6. Publish the application via Citrix AppCenter
  7. Launch the published application using an Android device (or emulator) with the latest Citrix Receiver installed.

NOTE: You may receive an error message that states “The program can’t start because MSVCR100D.dll is missing from your computer…”  Here’s why – the solution was built in debug mode.  Thus, debug DLL’s (notice the “D” in the DLL name) need to be on the XenApp 6.5 server.  Here is what you can do:

Copy:

  • From: \Program Files (x86)\Microsoft Visual Studio 10.0\VC\redist\Debug_NonRedist\x86\Microsoft.VC100.DebugCRT\msvcr100d.dll on your development machine
  • To: \Windows\SysWOW64\msvcr100d.dll on your XenApp 6.5 server
You could technically build the solution in Release mode instead of Debug mode and be okay, but to perform remote debugging, you will want to have the debug DLL on your remote machine.  Speaking of debugging, here are 2 great write-ups on how to debug the mobile applications:

 

The Result

Here is what the end result looks like.

Once you pick one of the colors, the console application will give you feedback on the chosen item.  When the appropriate receiver is available for iOS, then the native iOS selector would be shown with no code changes on the developer’s part.  That is pretty cool!

In the next article on this topic, I will show you how to use mobile device orientation to change what is displayed to an end user.  The example will include data and graphics.  Stay tuned…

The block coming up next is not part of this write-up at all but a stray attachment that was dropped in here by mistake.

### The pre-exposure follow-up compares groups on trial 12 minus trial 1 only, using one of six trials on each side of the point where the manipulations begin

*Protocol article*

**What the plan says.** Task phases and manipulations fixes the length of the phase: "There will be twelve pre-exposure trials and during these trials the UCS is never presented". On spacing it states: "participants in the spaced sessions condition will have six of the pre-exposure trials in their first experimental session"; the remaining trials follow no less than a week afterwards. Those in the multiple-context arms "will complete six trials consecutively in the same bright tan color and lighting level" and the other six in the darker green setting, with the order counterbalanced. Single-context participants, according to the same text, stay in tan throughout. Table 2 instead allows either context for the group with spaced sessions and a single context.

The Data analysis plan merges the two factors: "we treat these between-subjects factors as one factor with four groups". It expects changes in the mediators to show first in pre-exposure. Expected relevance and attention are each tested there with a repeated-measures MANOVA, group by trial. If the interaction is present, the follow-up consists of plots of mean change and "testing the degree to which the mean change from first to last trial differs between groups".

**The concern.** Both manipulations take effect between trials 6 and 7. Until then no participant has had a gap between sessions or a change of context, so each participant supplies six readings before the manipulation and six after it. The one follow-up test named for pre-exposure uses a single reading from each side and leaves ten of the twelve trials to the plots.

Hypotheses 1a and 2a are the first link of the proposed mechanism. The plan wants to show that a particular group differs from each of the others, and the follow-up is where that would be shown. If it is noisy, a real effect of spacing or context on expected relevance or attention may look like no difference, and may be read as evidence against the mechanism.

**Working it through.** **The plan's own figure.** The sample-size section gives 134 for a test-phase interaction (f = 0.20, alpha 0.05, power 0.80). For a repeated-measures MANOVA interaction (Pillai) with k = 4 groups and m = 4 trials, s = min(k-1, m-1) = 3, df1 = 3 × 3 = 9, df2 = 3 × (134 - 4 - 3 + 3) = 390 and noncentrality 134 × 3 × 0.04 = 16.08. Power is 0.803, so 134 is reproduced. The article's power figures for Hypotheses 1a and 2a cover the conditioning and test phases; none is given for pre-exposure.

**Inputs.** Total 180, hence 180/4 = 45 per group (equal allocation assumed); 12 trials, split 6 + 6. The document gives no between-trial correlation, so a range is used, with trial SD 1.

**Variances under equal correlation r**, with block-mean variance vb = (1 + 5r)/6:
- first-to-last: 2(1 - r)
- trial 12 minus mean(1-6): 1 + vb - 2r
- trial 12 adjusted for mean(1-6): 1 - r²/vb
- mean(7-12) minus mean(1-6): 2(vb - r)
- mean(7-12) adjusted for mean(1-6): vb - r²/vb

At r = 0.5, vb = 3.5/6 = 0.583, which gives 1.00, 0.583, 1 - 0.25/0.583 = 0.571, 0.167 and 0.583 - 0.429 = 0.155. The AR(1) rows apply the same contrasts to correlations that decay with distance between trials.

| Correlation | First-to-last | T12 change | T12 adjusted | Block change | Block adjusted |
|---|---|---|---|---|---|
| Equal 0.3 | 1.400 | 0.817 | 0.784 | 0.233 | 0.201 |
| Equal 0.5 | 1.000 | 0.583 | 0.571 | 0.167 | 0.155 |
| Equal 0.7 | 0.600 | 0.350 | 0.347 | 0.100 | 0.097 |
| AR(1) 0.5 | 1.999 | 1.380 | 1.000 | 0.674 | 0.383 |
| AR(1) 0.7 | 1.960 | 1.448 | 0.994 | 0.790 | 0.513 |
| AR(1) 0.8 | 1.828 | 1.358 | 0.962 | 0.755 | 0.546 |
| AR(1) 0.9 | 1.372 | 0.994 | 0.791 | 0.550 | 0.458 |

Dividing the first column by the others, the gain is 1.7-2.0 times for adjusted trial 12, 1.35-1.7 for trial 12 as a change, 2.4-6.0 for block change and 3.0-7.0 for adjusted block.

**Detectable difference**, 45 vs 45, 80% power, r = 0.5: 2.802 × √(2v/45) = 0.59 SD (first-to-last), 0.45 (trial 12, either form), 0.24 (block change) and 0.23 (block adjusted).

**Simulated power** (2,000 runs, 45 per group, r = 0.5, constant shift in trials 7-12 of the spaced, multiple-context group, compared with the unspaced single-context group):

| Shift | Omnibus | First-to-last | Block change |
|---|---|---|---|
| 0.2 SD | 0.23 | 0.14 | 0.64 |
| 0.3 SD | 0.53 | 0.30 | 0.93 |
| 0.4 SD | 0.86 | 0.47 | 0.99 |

Setting up an Android Emulator for use with Citrix XenApp 6.5 Mobile Application SDK

One of the coolest SDKs I’ve seen come out in quite a while is the Citrix XenApp 6.5 Mobile Application SDK. As of this writing, only the Android version of the Citrix Receiver is supported so I will show you how to set up an Android emulator with the Citrix Receiver for testing purposes.

One of the coolest SDKs I’ve seen come out in quite a while is the Citrix XenApp 6.5 Mobile Application SDK. Citrix defines the XenApp 6.5 Mobile Application SDK as “… a rich tool kit for developers to write touch-friendly, mobilized applications that are hosted on Citrix XenApp and delivered to any device with Citrix Receiver. These mobilized applications are able to leverage a wide set of mobile device functionality including GPS, sensors, cameras, and device buttons in the same way that locally running, native applications do.”